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Cambodian Prime Minister’s Visit to Myanmar: Weakening Role of the ASEAN?

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Image source: Wikipedia

Cambodian Prime Minister Hun Sen recently visited Myanmar for two days despite a wave of condemnation that his visit undermines ASEAN and legitimizes Myanmar’s deadly regime. Hun Sen is currently the chair of Association of Southeast Asian Nations (ASEAN) in 2022, and is expected to lead ASEAN in diplomatic activity on how to navigate Myanmar’s political situation. As expected, Hun Sen was welcomed by the Myanmar officials, including Foreign Minister Wunna Maung Lwin, and was given a guard of honor. Accompanying Hun Sen are donations of medical equipment to fight Covid-19, comprising three million face masks, 200,000 N95 masks, 100,000 goggles, 30,000 personal protective equipment (PPE) suits, 30,000 face shields, 3,000 plastic boots, 50 ventilators appropriate for an ICU setting, 50 patient monitors and 50 oxygen concentrators. He was the first foreign leader to visit the country since the Myanmar military overthrew the democratically elected party and jailed it’s leaders, including Aung San Suu Kyi. Since Feb 1, at least 1,435 people have been killed by the Tatmadaw in ruthless crackdowns on democracy protests. Conflict has also escalated in the nation’s border zones creating a humanitarian disaster where tens of thousands of people have been fleeing for their lives. Prompted by Myanmar’s exclusion from the bloc’s summit in 2021, the premier has repeatedly signaled his intent to bring the country back into the ASEAN fold, arguing that the economic union was “incomplete”.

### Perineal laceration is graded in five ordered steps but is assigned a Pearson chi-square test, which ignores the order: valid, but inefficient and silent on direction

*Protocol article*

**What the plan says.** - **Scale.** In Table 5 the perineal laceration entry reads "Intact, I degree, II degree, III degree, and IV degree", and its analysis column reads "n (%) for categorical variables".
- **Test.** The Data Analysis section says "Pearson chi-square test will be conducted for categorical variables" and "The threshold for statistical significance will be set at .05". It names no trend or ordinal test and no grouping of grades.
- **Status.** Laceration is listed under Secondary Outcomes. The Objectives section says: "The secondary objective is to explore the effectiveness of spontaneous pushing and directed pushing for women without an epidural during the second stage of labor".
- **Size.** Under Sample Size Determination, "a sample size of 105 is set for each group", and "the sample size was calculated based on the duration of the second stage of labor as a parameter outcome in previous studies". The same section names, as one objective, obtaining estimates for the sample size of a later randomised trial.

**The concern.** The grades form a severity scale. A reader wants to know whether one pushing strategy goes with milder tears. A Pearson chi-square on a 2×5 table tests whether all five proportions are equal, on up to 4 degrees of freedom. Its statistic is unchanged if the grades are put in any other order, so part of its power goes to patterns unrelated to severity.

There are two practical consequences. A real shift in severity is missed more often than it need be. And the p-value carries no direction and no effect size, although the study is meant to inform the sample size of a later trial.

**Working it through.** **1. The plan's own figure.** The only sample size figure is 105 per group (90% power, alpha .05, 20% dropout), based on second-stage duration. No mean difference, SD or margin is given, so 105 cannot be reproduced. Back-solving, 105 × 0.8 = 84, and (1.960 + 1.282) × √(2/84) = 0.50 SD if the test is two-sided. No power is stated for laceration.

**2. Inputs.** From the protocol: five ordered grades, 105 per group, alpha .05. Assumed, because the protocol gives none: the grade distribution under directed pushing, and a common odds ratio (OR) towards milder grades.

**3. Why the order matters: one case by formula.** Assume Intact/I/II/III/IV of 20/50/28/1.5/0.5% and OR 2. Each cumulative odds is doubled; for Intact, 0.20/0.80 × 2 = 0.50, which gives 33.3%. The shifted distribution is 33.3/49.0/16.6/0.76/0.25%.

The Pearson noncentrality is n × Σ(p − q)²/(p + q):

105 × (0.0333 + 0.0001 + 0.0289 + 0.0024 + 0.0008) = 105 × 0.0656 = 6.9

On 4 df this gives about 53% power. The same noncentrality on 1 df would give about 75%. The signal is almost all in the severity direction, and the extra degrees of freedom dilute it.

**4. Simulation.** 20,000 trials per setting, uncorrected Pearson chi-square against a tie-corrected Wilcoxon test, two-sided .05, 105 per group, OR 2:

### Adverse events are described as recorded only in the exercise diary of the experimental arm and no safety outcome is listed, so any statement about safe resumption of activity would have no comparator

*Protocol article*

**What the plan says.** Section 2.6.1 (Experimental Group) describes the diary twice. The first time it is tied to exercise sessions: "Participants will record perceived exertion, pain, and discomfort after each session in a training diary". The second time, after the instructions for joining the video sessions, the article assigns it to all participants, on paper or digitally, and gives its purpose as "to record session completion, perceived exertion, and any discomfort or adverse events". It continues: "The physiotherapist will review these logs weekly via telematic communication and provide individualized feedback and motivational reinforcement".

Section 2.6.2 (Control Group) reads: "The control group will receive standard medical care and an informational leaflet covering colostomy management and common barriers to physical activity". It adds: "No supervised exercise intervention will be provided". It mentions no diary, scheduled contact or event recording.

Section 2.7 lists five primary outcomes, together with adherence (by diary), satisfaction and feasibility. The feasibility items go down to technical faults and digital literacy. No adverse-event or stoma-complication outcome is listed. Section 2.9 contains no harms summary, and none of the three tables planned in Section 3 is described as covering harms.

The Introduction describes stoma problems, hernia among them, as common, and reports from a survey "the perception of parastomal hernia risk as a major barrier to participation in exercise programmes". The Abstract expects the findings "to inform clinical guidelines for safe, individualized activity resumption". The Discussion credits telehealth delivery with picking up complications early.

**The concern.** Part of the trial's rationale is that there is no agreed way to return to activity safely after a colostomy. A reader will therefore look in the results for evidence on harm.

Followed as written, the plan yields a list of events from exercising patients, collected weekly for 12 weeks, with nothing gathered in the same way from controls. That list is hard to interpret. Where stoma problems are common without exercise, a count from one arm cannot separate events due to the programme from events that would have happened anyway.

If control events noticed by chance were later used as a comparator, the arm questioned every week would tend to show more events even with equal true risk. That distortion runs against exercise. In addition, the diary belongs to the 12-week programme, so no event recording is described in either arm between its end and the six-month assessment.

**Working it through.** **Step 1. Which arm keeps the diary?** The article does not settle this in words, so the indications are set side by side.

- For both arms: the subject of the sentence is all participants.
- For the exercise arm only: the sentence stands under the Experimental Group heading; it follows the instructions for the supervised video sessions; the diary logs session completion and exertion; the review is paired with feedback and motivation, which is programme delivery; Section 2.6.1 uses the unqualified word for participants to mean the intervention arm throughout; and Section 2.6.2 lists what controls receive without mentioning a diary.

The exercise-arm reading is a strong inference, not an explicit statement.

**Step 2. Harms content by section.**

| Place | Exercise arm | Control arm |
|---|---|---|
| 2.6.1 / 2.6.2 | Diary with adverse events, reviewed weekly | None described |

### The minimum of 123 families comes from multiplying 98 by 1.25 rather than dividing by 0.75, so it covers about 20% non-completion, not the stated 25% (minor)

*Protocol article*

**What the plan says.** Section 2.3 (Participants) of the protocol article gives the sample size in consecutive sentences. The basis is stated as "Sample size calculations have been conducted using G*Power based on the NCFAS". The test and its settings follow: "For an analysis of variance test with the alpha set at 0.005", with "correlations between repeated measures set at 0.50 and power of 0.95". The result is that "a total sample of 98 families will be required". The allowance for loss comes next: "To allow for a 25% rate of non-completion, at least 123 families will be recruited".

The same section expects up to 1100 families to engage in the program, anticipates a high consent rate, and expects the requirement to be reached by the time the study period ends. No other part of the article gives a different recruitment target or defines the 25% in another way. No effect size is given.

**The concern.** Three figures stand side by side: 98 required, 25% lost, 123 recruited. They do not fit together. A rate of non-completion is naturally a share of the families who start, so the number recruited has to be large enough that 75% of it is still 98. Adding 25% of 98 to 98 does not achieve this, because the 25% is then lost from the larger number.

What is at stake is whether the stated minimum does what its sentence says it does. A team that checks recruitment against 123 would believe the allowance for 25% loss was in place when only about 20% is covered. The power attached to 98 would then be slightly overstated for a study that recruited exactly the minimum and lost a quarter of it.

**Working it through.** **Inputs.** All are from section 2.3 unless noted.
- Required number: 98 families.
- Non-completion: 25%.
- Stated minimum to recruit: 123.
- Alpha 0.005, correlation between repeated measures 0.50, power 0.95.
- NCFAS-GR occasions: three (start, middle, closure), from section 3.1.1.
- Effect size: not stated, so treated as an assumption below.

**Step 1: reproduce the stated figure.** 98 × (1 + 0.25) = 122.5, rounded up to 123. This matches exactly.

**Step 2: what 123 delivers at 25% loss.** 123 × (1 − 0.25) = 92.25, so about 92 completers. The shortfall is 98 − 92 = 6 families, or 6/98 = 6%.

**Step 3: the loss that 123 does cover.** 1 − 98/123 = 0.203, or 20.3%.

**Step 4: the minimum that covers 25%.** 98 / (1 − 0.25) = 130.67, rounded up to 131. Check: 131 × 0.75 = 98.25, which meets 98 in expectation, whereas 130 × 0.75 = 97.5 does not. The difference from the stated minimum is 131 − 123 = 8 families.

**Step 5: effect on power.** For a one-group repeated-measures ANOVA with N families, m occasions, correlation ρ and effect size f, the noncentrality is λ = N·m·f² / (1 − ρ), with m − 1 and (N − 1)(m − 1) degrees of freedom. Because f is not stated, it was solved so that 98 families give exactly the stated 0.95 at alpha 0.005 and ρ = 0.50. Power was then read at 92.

Why has the Cambodian Prime Minister visited Myanmar, a nearly pariah nation in the world? Traditionally, Cambodia is a time-tested ally of Myanmar. This country has remained behind Myanmar solidly in times of crisis and challenges. Particularly, the current Hun Sen leadership is close to the military Junta of Myanmar. Cambodia has a different view about Myanmar and it’s a deeply pro-Junta as Hun Sen believes that ASEAN did not operate very smoothly in 2021 on the Myanmar issue. As the ASEAN chair, Hun Sen is determined to find a way to halt the violence and maintain the “ceasefire” in Myanmar while pursuing the bloc’s five-point consensus and bringing in humanitarian assistance. In his words, we cannot stand by passively while Myanmar falls apart and that we must find a way to resolve the stand-off between the opposing sides there and take advantage of all opportunities to pursue negotiations.